Why? These Industrial Control Systems were never intended to be connected to the Internet, and lack many of the security controls and features that most modern IT systems have in place. Additionally, many critical infrastructure systems are running older operating systems such as Windows 95 – something that brings its own set of security issues.

Another expert said the security problems with SCADA software are twofold: One is the prospect of security vulnerabilities in the software itself; the other is improper configurations and bad security around the software.

The challenges are exacerbated by such systems being connected to the Internet, which can be discovered and potentially breached....


RIP, SunSolve 100

Kymermosst writes "Today marks the last day that SunSolve will be available. Oracle sent the final pre-deployment details today for the retirement of SunSolve and the transition to its replacement, My Oracle Support Release 5.2, which begins tomorrow. People who work with Sun's hardware and software have long used SunSolve as a central location for specifications, patches, and documentation."
United States

Submission + - Web 2.0 & Honesty in Sex, Politics and Religio

jg21 writes: Till now the best known example of what is technically known as 'the online disinhibition effect' is probably what's more colloquially called "web rage" – brutal rudeness, racism, flamings and the like. But this article suggests another, sex-related example: the new world of Web 2.0 is fast altering the human psyche, with social network users often, in a safe fantasy setting, "transgresssing" into a new sexual identity that has no necessary day-to-day link to their personas in 'real life.'

[From the article: 'Web 2.0 permits the construction of personal identity at different levels of 'personal privacy'...Internet culture now allows someone to express an 'abnormal' part of themselves (often a very minor part) without being obliged to include it in the self-identity that is designed to accomodate social or community expectations.']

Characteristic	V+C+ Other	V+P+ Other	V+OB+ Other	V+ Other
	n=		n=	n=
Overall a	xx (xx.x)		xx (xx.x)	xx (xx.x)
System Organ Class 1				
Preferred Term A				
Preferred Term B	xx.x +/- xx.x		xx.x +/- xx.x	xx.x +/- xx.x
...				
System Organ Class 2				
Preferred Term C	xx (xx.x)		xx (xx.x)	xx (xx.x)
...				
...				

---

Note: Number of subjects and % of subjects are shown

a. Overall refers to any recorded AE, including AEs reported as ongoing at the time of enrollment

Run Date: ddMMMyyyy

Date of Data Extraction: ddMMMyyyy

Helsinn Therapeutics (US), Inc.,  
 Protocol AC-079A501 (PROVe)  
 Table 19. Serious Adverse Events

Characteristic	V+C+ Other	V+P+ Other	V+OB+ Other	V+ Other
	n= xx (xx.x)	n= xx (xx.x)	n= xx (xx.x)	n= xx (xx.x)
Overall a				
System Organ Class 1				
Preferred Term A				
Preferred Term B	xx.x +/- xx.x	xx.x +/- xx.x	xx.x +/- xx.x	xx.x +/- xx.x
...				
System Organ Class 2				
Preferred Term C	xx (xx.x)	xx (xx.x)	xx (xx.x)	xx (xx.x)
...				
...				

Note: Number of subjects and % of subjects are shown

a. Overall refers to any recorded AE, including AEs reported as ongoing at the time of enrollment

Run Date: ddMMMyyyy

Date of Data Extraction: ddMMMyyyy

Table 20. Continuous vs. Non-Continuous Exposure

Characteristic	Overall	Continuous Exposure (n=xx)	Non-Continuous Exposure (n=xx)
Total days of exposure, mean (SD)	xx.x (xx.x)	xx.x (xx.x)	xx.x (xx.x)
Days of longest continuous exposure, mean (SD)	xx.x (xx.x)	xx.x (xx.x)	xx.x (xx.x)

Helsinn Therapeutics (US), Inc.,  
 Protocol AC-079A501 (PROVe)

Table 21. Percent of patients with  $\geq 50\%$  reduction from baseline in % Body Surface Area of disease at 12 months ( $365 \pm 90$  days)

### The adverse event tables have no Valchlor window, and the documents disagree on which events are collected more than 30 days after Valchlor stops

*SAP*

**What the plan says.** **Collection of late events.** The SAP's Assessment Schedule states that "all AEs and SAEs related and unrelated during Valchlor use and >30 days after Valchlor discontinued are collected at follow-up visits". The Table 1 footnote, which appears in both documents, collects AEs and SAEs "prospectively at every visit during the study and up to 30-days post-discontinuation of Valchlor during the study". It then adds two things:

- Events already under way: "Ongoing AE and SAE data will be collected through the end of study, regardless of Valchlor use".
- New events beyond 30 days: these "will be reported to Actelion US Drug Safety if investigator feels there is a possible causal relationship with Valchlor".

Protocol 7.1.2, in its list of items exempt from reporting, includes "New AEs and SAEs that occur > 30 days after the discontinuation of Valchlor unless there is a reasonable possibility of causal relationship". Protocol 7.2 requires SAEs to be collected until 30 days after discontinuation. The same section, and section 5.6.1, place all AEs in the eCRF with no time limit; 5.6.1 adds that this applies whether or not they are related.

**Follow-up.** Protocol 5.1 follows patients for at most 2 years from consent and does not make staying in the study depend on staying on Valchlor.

Submission + - Getting involved with writing open source licenses

bulio writes: I'm planning on studying civil law, and would like to gain some experience in the field by helping to write and revise licenses such as the GNU Free Documentation License, and licenses such as Creative Commons (and its derivatives). My question is, how does one help to revise and improve licenses like these? Is there a mailing list or IRC channel that I could visit? On another note, how would one go about writing his own documentation license?

Submission + - Flash based PC for ssh-based router?

iansmith writes: "I have an internal network I reach through a Linux box by using ssh to tunnel in via the internet.

The problem is I want to be able to reach this network even if the linux box(es) crash or get powered down.

Are there any flash based linux boxes (like the linksys wireless router) that have at least two ethernet ports to allow me to connect two networks together? It does not need to be fast or full featured, I just want a single service (ssh) running without needing to worry about an entire computer.

I'd use an old Cisco router (don't we all have a box of those in a closet?) but without firmware updates, no way will I put one on my network."

Submission + - Malware Self-Defense Technologies Evolution (

An anonymous reader writes: This article explores how malware has developed self-defense techniques and how these techniques have evolved as it has become more difficult for viruses to survive. It also provides an overview of the current situation. In order to avoid confusion about what is considered a self-defense technology and what is not, it examines only the most popular and obvious means of malware self-defense. First and foremost this includes various means of modifying and packing code, in order to conceal the presence of malicious code in the system and to disrupt the functionality of antivirus solutions.